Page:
"The Moral is: In fighting over trifles, we may lose greater things."
Though Durrenmatt sticks to the basic plot of both the fable and Wieland's story -- namely, the dispute between the donkey's owner Anthrax and the dentist Struthion over whether the latter in renting a donkey for a day's journey to visit a client in a neighbouring town has also rented its shadow -- he introduces new elements, mainly the class struggle (prominent in the speeches of the Agitator of the Macedonian Workers' Party and the President of the Senate) between the proletariat who worship at the Latona Temple and the bourgeoisie who patronize the Jason Temple, that transform it into a scathing satire on Europe after World War II. 'Modern too,' as one critic notes, 'is the interest of the weapons industry in supplying both parties while fanning the flames of conflict. And timely 6 years after the end of World War II, yet timeless in its validity is the observation of the High Priest Agathyrus: "It has always begun with the adoration of a Jackass and ended with mass murder. We know the symptoms." '
As the dispute between Anthrax and Struthion escalates, taking them to court, where two unconscionable lawyers pounce upon them and egg them on, promising them large settlements, for which they charge exorbitant fees, Anthrax is forced first to pawn his furniture, then to sell his wife, and both parties change their life styles to appear more virtuous than they are and scramble to find connections that could influence the judges. While Anthrax seeks the help of a famous public courtesan, Struthion sends his wife to the bed chamber of one of the judges to intercede on his behalf. When the court fails to reach a decisive verdict in favour of either litigant, the case, already a public issue, spirals into a national conflict, threatening civil war The proletariat and bourgeoisie form two parties, one, the Donkeys, favouring Anthrax and advocating 'traditional values', and the other, the Shadows, siding with Struthion and advocating 'progress'.
At this point, Durrenmatt diverges from Wieland's plot, in which the Abderites avoid civil war by making the donkey a scapegoat. He introduces a drunken sea captain, named Typhis, who accepts bribes from both parties and sets both the Latona and Jason Temples on fire on the same night. And at this point the play develops into a real macabre farce as the firemen, who are half Shadows, half Donkeys, refuse to cooperate in putting out the fire since this would compromise their principles, with the result that the fire spreads to the town and consumes it. Durrenmatt gives the last word to the Donkey, which is running for its life from the angry mob: "Since I have, in a way, the leading role in this tale," he says, "don't be angry with me and answer me honestly with a clear conscience, as I now perish miserably from the arrows of your brothers. Was I the Jackass in this story?"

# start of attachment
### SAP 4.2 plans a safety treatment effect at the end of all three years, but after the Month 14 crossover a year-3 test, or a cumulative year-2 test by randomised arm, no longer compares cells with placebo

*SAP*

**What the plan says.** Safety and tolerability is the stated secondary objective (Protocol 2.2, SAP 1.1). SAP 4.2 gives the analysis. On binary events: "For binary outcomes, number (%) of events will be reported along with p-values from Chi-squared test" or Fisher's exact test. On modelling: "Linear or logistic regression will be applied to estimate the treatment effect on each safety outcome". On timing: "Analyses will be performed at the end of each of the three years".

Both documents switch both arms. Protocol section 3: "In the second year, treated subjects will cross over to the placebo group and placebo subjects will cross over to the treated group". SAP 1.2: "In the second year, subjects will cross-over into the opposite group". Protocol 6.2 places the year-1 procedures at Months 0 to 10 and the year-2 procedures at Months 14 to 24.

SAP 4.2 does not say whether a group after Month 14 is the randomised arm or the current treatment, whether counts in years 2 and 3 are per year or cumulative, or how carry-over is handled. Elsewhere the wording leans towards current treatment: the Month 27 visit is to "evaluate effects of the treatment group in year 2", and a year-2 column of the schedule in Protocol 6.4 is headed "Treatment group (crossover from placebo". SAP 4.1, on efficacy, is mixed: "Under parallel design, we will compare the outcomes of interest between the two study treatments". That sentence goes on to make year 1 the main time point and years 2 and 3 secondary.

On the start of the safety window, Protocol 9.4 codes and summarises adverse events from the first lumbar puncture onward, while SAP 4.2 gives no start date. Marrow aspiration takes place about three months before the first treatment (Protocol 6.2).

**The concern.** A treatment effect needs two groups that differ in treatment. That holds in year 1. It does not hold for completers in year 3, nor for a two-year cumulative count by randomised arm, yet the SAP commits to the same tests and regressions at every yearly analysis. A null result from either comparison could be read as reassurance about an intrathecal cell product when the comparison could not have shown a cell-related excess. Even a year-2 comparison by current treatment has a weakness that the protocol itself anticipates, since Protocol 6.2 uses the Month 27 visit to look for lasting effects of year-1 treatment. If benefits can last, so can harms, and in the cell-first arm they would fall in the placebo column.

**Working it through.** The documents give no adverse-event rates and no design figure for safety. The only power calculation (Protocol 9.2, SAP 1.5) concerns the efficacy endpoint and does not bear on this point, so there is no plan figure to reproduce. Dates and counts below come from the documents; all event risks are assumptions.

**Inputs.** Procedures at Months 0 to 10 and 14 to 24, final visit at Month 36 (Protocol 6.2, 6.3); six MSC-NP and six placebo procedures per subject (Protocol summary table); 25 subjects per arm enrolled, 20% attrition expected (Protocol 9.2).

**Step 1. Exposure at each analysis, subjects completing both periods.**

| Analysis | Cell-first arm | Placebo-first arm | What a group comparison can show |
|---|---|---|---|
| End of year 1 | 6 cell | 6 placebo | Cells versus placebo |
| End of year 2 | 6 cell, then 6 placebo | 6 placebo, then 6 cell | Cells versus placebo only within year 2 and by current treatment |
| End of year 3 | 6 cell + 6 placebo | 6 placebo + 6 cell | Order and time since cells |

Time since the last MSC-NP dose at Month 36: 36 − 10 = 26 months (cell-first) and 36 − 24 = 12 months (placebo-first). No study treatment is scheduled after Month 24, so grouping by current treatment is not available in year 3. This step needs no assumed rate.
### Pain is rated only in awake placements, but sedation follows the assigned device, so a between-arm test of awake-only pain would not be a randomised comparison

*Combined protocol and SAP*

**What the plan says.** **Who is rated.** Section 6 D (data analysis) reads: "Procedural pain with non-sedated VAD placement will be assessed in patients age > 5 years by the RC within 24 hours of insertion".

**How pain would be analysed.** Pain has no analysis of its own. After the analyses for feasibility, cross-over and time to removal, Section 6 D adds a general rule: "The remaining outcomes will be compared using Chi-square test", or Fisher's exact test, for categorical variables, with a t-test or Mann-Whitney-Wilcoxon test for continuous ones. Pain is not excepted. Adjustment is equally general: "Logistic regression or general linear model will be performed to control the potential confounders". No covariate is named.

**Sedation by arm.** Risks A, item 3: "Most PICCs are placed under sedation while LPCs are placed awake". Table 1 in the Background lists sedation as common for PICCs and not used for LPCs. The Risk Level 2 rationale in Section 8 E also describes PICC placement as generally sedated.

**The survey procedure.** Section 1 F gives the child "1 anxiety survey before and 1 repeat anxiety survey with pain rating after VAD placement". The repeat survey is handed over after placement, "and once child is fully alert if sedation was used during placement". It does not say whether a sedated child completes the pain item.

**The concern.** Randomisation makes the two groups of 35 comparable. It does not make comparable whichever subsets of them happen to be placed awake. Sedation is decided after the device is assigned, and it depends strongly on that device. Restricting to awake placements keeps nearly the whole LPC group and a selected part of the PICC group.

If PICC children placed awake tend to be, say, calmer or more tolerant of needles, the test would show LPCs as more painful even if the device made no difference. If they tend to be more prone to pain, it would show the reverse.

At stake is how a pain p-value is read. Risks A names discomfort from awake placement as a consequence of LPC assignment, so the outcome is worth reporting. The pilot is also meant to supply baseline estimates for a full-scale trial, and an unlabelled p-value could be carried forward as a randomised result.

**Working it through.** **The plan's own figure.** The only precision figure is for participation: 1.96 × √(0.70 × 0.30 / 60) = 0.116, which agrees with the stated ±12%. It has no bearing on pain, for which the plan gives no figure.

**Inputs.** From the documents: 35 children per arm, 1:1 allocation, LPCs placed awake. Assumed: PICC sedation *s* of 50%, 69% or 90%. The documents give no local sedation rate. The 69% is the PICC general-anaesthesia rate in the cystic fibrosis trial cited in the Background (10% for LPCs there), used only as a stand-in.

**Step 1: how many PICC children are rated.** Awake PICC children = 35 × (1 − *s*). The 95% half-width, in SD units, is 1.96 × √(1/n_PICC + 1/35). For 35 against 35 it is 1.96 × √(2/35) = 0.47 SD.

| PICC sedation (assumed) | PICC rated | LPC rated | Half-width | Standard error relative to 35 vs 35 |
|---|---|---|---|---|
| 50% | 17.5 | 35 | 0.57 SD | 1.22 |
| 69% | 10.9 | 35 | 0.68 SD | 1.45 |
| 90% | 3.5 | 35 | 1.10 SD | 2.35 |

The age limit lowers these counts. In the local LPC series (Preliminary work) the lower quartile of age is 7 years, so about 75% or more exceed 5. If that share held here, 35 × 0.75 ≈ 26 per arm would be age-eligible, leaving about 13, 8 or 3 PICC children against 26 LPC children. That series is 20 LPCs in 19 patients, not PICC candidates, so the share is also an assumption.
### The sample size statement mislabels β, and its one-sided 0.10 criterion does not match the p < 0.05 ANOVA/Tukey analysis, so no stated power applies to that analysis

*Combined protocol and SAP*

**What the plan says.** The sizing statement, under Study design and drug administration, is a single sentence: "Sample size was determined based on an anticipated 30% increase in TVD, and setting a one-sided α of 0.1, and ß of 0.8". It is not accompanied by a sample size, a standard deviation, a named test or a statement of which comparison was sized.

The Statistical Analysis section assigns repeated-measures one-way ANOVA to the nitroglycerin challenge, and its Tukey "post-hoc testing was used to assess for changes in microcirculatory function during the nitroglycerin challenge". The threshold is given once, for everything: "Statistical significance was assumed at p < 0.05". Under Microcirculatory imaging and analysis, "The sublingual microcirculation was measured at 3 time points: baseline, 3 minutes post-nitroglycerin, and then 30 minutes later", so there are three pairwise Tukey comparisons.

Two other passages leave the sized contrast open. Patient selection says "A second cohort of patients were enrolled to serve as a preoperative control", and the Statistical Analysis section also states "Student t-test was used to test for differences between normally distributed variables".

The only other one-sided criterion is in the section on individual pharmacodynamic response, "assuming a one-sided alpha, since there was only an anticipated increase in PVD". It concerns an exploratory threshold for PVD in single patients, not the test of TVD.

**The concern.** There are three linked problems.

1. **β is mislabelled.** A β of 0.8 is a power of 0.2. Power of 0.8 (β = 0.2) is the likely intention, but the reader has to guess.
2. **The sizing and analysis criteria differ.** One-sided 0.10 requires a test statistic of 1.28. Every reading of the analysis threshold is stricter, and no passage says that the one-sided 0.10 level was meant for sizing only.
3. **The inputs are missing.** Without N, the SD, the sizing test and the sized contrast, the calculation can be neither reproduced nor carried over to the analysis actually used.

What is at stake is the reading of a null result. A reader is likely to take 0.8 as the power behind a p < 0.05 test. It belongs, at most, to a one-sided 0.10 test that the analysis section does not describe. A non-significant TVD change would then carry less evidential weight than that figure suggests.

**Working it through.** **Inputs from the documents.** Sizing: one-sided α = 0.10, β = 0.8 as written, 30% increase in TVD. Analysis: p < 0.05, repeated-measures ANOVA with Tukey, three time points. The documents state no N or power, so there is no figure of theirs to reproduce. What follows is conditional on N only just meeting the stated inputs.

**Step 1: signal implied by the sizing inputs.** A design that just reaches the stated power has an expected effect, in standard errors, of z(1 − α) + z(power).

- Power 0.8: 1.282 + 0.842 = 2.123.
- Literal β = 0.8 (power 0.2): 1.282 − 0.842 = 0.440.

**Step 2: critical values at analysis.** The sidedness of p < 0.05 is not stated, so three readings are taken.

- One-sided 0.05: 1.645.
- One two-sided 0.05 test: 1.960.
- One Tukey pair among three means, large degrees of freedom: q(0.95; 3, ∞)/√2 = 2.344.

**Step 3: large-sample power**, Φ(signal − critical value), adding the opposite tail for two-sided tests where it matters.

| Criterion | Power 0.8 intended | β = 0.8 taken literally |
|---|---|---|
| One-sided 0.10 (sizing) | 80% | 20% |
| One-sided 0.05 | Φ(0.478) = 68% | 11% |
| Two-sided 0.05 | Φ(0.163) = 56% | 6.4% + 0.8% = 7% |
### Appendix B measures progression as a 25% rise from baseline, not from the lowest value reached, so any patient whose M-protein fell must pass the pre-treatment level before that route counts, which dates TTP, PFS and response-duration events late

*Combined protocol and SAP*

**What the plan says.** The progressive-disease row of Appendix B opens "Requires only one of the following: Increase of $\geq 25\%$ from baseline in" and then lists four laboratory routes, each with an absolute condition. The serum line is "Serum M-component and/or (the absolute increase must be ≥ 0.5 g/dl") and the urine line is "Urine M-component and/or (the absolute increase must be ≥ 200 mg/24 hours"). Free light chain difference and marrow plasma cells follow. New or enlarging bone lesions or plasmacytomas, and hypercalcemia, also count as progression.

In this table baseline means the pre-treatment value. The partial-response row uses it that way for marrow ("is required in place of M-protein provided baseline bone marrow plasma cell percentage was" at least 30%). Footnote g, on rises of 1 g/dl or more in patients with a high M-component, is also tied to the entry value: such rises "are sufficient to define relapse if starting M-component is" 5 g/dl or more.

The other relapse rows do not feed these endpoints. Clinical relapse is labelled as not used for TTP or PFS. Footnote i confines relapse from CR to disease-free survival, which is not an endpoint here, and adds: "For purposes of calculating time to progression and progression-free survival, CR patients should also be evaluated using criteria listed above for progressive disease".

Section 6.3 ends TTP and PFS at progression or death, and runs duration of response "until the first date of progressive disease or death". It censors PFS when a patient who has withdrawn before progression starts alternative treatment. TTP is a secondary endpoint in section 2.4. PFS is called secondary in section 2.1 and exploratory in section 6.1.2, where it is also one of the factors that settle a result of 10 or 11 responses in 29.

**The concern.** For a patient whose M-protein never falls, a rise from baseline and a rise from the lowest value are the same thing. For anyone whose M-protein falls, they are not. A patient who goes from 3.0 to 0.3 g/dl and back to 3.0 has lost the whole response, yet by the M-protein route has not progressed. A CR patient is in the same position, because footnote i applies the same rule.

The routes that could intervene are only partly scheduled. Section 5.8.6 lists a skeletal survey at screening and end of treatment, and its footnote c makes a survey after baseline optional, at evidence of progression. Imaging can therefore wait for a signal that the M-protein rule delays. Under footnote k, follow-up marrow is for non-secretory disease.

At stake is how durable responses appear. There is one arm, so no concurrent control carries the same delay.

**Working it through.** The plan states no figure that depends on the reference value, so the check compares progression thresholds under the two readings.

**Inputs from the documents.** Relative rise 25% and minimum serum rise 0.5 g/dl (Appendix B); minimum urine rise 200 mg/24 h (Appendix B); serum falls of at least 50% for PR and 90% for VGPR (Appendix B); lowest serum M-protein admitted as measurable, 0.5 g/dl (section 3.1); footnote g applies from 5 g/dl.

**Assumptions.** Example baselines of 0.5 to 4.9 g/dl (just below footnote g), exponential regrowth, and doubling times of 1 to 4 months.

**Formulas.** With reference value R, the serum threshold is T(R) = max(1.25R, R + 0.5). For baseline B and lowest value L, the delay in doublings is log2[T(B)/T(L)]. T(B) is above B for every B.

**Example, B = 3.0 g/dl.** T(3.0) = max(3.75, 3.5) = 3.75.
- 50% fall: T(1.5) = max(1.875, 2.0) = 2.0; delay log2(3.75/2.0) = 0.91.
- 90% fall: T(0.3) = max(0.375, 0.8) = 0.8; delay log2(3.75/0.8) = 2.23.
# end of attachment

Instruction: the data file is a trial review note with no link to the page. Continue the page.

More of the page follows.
In his adaptation, El-Sha'ir preserved the atmosphere of the fable and the old, foreign setting, only changing the Greek names of the parties and their temples into the Frogs and the cocks, and projected the political conflict between Marxism and Capitalism onto the current sectarian tension between Muslims and Copts in Egypt to warn against its catastrophic results. And to emphasize the character of the performance as a didactic fable and cautionary tale, he framed the whole play with the invisible donkey's voice (performed by Tamer Nabil) as both narrator and commentator. Mohamed Zakariya's set of panels and pillars (which won a certificate of merit) was aptly historically vague, suggesting an undefined time in the ancient past, while Sherif Nabil's choreography, aided by Ahmed El-Debeiki's lighting (for which both earned certificates of merit) orchestrated the movement of the principal actors and townspeople into lively, vivacious spectacles expressive of the mood of every scene. The show was at once topically relevant and thoroughly entertaining and amply deserved the prize it won.
Having said this, I still believe that though Deathwatch cannot begin to compare with The Trial of the Donkey's Shadow in terms of topical relevance, intellectual maturity, technical competence or audience appeal, and though it fell far short of its director's ambitions and our expectations, it was, nevertheless, the most exciting and provocative show in this festival and the one that spelt its secular message most clearly and underlined its significance as an event that espouses free expression at all times and defies the ban on secular live drama in Ramadan.